It is crucial that aging persons and their loved ones to think ahead as far as possible to plan for a time when they may need to enter a nursing home. Nursing home care is so expensive that it can eat up a person’s life savings in no time. In Massachusetts and Rhode Island, you normally will not qualify for MassHealth or Medicaid unless you own less than $2,000.00 in assets at the time you enter the nursing home. If you have more than $2,000.00, you want to spend them, or transfer the excess to trusted persons – such as your children, so that MassHealth or Medicaid will not count them as your assets when it comes time for you to enter a nursing home.
“Spending Down” on Debts
So what are the best ways to “spend down” your assets to qualify for MassHealth or Medicaid? Before you consider giving assets away to family or friends, the most obvious way is to pay your debts. MassHealth/Medicaid does not mind these past transfers precisely because they are not gifts, since you receive a quid pro quo for the payments.
“Spending Down” on Home Improvements
If you are a married couple, spend some of your money to make home improvements, MassHealth/Medicaid allows your spouse to remain in your home when you enter a nursing home. In other words, it will not count your home when deciding if you own more than $2,000.00. Therefore, you should consider spending your cash to make any home improvements. It increases the value of your house, and “spends down” your cash.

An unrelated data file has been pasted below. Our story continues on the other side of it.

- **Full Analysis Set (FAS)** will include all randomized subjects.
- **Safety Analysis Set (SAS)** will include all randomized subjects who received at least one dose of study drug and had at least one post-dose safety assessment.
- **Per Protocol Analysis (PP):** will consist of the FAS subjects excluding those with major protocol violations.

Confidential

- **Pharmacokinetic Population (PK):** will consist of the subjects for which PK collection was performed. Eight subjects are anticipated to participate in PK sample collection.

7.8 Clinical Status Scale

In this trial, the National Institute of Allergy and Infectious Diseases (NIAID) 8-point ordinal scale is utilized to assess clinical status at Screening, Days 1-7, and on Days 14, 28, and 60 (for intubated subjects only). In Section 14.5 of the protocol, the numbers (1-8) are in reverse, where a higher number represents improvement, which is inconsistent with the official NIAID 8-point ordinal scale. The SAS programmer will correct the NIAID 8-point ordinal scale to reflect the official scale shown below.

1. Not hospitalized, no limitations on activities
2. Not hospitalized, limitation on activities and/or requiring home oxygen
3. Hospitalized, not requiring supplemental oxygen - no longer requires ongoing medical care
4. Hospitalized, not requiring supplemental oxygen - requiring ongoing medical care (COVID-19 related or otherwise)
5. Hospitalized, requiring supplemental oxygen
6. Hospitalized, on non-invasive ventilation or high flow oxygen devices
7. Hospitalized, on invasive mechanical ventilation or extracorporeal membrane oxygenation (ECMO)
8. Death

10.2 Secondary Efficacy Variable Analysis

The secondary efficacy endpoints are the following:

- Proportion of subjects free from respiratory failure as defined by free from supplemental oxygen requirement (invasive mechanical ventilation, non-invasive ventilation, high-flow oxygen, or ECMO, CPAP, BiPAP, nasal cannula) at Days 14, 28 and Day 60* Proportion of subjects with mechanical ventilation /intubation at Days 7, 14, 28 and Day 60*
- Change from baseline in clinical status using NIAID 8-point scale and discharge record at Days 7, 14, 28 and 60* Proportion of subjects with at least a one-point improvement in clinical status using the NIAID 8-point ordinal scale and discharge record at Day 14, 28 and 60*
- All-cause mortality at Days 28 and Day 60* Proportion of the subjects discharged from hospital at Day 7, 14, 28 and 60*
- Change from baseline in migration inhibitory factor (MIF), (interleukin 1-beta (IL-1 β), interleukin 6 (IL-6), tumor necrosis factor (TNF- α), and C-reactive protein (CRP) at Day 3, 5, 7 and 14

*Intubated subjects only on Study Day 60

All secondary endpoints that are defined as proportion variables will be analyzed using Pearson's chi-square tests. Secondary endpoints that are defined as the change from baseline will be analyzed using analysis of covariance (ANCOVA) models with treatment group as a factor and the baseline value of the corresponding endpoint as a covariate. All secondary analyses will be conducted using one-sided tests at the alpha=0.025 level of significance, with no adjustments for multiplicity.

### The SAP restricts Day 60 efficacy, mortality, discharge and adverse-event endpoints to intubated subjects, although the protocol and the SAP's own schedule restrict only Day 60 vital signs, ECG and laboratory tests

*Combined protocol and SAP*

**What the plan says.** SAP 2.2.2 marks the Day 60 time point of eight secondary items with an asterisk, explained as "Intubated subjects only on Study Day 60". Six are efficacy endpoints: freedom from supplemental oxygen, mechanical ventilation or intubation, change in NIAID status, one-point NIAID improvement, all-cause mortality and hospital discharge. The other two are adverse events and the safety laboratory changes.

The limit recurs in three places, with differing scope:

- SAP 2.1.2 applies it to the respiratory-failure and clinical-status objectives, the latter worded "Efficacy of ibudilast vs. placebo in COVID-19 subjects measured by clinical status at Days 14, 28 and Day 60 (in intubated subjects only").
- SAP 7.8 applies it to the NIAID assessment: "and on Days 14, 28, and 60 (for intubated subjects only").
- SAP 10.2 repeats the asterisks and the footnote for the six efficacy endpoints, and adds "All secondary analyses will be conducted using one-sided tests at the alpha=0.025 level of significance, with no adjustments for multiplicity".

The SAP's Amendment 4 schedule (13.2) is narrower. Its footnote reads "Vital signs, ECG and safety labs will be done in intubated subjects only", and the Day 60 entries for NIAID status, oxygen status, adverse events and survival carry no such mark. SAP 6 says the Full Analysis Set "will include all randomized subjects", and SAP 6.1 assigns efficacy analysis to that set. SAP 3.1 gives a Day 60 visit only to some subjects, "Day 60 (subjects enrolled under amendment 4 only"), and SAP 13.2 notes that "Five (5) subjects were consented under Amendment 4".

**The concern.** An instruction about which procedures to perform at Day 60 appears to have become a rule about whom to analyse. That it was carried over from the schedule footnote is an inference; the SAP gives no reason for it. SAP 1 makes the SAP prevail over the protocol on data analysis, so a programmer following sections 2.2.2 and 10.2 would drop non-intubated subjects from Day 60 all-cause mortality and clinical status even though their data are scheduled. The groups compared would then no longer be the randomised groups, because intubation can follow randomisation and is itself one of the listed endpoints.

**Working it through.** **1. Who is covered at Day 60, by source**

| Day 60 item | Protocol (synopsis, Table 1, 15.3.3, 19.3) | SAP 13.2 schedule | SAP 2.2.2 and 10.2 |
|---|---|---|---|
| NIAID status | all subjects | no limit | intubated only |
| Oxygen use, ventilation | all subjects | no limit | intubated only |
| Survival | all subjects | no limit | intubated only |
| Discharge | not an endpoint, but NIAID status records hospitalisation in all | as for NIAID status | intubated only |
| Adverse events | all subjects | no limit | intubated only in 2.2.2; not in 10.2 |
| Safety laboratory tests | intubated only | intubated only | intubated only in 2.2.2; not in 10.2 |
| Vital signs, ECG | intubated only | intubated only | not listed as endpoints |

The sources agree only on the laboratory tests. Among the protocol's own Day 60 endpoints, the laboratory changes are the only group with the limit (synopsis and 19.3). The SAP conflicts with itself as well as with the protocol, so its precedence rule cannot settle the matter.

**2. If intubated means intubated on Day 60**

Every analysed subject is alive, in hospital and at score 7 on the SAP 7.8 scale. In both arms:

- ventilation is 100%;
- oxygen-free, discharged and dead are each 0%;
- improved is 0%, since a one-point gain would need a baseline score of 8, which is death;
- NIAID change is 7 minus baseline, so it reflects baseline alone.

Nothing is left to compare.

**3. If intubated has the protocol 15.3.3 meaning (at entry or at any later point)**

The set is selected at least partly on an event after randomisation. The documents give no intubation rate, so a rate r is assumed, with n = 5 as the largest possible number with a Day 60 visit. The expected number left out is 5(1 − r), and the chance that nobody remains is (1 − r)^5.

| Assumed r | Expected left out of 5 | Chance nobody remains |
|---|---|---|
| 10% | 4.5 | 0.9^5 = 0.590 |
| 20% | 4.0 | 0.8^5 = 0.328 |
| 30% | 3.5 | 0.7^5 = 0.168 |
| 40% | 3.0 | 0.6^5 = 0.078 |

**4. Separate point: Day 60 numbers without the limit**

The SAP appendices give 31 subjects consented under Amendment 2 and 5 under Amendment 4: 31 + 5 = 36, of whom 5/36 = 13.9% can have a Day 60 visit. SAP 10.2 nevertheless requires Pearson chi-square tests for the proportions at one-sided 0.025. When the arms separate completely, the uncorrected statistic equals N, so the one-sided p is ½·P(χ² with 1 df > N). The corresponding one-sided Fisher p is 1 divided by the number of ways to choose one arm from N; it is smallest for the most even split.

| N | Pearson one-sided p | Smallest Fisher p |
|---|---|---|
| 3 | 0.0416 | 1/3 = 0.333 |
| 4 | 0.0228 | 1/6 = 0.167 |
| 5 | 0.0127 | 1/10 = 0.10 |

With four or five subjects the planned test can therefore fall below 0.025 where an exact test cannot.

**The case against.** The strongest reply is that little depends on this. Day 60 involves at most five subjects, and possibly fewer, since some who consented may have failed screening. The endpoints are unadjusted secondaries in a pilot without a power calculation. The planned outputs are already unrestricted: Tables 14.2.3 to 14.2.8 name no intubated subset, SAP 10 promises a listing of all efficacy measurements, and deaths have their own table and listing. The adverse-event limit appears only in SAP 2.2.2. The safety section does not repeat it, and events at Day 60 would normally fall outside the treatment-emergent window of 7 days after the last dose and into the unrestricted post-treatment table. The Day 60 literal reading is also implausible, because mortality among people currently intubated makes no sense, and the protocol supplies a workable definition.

“Spending Down” on Prepaid Funeral Arrangements
The other way to “spend down” is to prepay your funeral expenses, which nowadays are a significant expenditure. When you die, your family will have to make these expenditures anyway, so you might as well “spend down” your assets now to qualify for MassHealth/Medicaid.
“Spending Down” by Gifts Made More Than 5 Years Ago
Finally, any gifts that you within 5 years will be counted as your assets when it comes time to enter a nursing home, even though you no longer have the assets. If possible, therefore, you should make gifts well in advance of any anticipated need for nursing home care.
If you are approaching an age when you think you may need nursing home care, consult an estate planning and elder law attorney to see how best to protect your assets. See also Agingcare.com and ElderLink.